Last week the chairman of the Treasury Select Committee commented that this Bill was,
“the most important overhaul of financial regulation ever undertaken in this country … It is crucial that we get it right”.
I could not agree more.
Despite laying claim to be the birthplace of modern football, it is many years since any of our national teams have been dominant on the field—as I fear the French may well be demonstrating this evening. I do not know the score.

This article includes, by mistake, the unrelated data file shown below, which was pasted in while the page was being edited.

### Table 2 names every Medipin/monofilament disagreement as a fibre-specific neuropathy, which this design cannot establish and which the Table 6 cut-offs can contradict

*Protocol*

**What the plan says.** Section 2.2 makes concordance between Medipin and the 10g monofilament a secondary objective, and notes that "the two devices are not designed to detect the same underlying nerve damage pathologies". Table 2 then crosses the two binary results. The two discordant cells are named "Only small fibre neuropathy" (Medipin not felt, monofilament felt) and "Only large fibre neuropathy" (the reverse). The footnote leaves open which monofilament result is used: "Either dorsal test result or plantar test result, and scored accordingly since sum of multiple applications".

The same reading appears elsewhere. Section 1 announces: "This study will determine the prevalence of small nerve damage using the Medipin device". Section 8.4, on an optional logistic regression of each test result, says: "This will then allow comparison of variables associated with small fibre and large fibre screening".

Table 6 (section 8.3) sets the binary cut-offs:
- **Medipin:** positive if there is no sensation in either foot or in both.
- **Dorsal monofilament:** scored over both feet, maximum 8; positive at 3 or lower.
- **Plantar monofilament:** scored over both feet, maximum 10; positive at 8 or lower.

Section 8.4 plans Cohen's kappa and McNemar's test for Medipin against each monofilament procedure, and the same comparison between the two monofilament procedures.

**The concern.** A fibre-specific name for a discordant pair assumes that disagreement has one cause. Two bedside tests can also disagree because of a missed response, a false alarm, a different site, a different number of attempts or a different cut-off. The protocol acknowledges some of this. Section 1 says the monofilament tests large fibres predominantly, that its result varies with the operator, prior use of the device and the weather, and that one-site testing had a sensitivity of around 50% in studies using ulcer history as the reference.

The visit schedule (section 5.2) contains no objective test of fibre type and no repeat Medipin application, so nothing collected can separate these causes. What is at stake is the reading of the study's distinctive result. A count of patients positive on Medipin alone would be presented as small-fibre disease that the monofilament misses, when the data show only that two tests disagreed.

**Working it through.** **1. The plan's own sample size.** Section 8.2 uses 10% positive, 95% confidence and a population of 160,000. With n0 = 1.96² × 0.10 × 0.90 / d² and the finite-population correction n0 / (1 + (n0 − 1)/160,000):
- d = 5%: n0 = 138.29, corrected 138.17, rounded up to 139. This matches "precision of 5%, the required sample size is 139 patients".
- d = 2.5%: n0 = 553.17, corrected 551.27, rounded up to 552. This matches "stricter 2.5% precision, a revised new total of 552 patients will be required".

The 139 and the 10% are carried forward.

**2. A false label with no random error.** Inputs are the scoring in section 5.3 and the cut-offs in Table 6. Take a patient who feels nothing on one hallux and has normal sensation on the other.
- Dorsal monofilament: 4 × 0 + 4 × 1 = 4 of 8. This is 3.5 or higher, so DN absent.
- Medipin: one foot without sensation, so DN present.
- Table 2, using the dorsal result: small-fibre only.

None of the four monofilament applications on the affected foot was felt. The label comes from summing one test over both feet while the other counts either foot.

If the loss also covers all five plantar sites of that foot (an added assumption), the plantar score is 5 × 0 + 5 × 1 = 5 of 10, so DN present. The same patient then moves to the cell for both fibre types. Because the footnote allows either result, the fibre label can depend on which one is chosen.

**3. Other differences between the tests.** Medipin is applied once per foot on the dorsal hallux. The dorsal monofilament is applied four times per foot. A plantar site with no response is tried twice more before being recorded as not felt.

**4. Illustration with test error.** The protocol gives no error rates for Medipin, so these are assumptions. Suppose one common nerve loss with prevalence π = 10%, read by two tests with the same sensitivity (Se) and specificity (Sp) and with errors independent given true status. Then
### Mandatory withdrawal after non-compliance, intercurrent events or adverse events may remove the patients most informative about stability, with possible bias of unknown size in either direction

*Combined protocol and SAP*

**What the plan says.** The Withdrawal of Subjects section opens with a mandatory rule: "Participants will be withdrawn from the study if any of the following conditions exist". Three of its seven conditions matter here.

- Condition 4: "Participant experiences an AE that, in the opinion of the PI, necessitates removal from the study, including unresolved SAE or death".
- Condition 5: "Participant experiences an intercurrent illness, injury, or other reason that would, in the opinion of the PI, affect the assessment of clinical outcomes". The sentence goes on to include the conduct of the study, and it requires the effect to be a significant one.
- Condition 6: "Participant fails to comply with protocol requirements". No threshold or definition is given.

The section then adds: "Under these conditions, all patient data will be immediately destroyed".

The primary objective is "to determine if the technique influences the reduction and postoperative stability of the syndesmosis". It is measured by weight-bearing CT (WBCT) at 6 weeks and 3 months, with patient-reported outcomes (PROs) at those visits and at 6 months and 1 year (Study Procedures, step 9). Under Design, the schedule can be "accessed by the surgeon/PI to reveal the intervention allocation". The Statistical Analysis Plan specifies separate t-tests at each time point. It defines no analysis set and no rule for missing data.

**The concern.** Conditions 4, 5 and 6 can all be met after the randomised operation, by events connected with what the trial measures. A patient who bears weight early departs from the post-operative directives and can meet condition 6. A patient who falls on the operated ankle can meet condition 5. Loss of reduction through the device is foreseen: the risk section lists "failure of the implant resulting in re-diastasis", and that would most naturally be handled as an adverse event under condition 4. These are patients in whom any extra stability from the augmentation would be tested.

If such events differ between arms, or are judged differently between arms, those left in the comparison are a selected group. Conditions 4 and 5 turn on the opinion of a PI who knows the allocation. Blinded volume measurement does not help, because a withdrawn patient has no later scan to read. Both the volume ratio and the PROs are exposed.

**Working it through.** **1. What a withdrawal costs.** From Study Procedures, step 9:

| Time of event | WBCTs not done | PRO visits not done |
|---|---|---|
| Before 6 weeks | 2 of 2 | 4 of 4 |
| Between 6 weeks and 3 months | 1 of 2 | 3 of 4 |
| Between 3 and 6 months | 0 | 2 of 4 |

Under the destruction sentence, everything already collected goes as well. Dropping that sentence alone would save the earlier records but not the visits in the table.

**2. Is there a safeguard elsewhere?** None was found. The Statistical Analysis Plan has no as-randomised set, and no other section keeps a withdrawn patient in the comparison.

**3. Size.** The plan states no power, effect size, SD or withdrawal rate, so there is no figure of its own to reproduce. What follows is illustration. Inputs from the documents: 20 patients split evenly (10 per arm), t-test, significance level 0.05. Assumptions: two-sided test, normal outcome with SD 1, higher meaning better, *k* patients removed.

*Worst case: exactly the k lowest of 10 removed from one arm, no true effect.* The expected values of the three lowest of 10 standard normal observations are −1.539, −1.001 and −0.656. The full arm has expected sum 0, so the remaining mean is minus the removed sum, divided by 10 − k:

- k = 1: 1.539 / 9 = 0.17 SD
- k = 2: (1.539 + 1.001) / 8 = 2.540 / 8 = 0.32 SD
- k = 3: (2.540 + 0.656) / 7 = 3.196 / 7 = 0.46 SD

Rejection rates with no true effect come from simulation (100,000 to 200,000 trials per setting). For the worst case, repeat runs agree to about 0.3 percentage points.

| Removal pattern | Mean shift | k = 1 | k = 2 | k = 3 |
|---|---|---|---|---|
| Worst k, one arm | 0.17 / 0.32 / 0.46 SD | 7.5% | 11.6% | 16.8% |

My Lords, it is very important that when we come to the Report stage of this Bill and the arguments that we will doubtless still be having with our Front Bench, we vote according to our expertise and not our politics. We are holding ourselves out in this House to be a source of expertise. The debate, at least until now, has demonstrated that to excess. If we allow ourselves, when it comes to votes, to be pushed around by our Whips, we become a mere House of politics, which is what Mr Clegg wishes to make us. If we are to be a House of politics let us be elected and get it done with. If we are going to be a House of expertise, it is important that when an argument has been won in this House and the Government still resist it, our views make their way down to the other end. I very much hope that when my noble friends and I come to discuss such important points as the duties and responsibilities on regulators, and we have reached a settled conclusion in this House, we vote that way and do not let ourselves be put off by spurious political considerations. We are a House of expertise. We should be proud of it and we should live up to it.